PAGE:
Checking on Whether Developer Worldviews Are Influencing Datasets
AI engineering managers need to be aware of whether their AI engineers are passing their own biases onto the systems they develop. “The success of any AI application is intrinsically tied to its training data,” stated Shomron Jacob, engineering manager for application machine learning and platform at Iterate.ai, in a recent account in VentureBeat. Iterate.ai is a startup based in San Jose building an AI platform that in part helps startups participate in large enterprises.
“If engineers allow their own worldviews and assumptions to influence datasets—perhaps supplying data that is limited to only certain demographics or focal points—applications dependent on AI problem-solving will be similarly biased, inaccurate, and, well, not all that useful,” Jacob stated. “I expect bias scrutiny is only going to increase as AI continues its rapid transition from a relatively nascent technology into an utterly ubiquitous one. But human bias must be overridden to truly achieve that reality.”
AI development organizations need to employ effective frameworks, toolkits, processes and policies for recognizing and mitigating AI bias. Available open source tools can be of assistance in finding blind spots in data.
AI Frameworks are designed to protect organizations from the risks of AI bias by introducing checks and balances. Benchmarks for trusted, bias-free practices can be automated and ingrained into products using these frameworks, Jacob advised.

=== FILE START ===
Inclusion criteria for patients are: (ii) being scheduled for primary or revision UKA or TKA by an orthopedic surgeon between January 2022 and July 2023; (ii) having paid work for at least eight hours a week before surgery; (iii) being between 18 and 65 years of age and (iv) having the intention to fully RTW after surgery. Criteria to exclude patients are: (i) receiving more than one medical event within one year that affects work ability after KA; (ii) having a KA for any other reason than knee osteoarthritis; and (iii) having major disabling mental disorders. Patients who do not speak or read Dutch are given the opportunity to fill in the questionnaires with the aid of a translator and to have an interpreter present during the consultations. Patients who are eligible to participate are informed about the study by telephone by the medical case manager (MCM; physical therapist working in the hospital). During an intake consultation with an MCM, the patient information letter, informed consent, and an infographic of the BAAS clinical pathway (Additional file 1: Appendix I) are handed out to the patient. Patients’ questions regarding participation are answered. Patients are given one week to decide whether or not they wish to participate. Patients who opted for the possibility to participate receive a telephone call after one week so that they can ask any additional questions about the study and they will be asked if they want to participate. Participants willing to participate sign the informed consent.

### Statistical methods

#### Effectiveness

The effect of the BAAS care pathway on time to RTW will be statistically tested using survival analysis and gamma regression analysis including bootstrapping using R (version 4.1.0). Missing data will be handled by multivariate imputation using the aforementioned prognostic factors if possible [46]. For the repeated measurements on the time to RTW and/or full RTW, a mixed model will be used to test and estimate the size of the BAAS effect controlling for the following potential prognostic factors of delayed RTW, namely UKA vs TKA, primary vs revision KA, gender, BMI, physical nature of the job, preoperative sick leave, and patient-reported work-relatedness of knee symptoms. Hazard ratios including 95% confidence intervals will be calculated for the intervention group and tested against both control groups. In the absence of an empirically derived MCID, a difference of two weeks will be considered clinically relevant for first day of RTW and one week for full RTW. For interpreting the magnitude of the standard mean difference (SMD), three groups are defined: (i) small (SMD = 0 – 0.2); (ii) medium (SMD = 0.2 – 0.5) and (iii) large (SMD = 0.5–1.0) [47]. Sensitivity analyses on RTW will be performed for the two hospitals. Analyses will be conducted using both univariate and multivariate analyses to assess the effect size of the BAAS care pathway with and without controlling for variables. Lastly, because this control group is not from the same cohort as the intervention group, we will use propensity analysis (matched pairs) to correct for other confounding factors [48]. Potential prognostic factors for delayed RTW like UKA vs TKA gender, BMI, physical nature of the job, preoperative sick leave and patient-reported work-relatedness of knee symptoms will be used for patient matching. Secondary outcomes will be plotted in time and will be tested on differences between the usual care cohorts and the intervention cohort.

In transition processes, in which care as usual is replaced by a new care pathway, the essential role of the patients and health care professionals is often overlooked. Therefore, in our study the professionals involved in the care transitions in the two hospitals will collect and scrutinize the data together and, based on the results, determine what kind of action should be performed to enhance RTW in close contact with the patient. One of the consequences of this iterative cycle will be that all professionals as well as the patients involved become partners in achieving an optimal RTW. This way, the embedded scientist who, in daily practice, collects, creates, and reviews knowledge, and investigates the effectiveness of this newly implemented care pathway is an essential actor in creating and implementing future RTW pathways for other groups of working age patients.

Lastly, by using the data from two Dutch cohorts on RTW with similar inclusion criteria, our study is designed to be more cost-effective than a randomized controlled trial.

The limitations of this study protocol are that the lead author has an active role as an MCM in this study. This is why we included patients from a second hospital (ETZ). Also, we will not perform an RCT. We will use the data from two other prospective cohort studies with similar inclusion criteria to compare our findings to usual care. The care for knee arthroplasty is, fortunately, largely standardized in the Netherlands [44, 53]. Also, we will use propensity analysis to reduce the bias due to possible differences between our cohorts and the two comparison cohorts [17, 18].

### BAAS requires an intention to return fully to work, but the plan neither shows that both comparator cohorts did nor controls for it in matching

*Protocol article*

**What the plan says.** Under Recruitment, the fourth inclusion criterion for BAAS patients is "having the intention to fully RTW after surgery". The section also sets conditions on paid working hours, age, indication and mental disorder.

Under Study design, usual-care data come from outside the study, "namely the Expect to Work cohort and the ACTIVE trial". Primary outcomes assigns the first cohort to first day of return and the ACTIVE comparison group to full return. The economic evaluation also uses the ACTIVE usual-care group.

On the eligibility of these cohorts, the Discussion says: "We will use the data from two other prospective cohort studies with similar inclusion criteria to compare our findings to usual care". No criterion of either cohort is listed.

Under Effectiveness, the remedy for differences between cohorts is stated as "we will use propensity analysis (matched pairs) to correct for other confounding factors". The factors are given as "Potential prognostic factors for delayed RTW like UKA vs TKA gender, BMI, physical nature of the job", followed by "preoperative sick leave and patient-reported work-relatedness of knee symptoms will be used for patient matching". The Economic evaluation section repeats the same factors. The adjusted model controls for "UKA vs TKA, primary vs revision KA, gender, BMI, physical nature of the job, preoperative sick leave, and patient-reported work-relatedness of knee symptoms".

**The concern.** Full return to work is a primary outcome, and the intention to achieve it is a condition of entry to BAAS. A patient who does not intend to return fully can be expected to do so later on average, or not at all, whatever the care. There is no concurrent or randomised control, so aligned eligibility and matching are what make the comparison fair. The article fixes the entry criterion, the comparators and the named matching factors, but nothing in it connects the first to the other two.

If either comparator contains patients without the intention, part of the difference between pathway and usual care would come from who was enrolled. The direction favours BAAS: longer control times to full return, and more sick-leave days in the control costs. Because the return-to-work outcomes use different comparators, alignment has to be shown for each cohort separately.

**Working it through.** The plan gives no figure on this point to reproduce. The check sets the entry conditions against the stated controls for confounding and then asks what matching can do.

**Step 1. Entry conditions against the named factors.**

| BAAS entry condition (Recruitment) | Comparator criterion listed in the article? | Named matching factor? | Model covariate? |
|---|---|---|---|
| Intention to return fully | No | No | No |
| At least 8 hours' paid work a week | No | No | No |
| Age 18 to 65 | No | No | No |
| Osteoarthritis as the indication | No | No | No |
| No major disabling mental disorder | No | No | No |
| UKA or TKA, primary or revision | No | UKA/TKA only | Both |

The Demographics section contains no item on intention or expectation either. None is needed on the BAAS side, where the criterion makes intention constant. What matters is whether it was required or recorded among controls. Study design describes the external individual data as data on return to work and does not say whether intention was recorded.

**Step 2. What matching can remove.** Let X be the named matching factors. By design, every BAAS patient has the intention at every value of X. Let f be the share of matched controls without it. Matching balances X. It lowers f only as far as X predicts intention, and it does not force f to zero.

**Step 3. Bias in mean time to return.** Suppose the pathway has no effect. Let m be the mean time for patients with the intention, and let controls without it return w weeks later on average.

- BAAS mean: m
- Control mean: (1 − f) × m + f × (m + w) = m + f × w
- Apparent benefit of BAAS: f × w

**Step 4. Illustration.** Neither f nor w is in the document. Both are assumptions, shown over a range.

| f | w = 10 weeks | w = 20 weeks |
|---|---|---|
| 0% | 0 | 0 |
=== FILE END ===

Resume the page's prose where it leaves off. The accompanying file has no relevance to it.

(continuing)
He suggested these example AI frameworks:
The Aletheia Framework from Rolls Royce provides a 32-step process for designing accurate and carefully managed AI applications;
Deloitte’s AI framework highlights six essential dimensions for implementing AI safeguards and ethical practices;
And a framework from Naveen Joshi details cornerstone practices for developing trustworthy AI. It focuses on the need for explainability, machine learning integrity, conscious development, reproducibility, and smart regulations.
And Jacob suggested these example AI toolkits, including the AI Fairness 360 previously mentioned:
IBM Watson OpenScale provides real-time bias detection and mitigation and enables detailed explainability to help make AI predictions trusted and transparent;
Google’s What-If Tool offers visualization of machine learning model behavior, making it easier to test trained models against machine learning fairness metrics to root out bias.
One Team Practices Community-Based System Dynamics
One AI engineer values an approach that combines many stakeholders in the initial definition of an AI project. The team needs to take into account the social implications of its implementation, suggests Damian Scalerandi, VP of operations at BairesDev, author of a recent account in Forbes. The San Francisco-based BairesDev offers AI software development services to its clients.
AI development is likely to have its blind spots. “And our best chance to find them and patch them is to collaborate with the people closest to the societal context itself—sociologists, behavioral scientists and humanities specialists,” Scalerandi stated.
Some engineers refer to this approach as community-based system dynamics (CBSD), a term introduced in 2013 in a book by that name by author Peter S. Hovmand.
“Together, we can form a shared hypothesis of how a certain algorithm could work and how we can best guarantee win-win scenarios,” Scalerandi stated. “In the end, this is all about supporting technological innovations that are fair, safe, and beneficial to everyone.”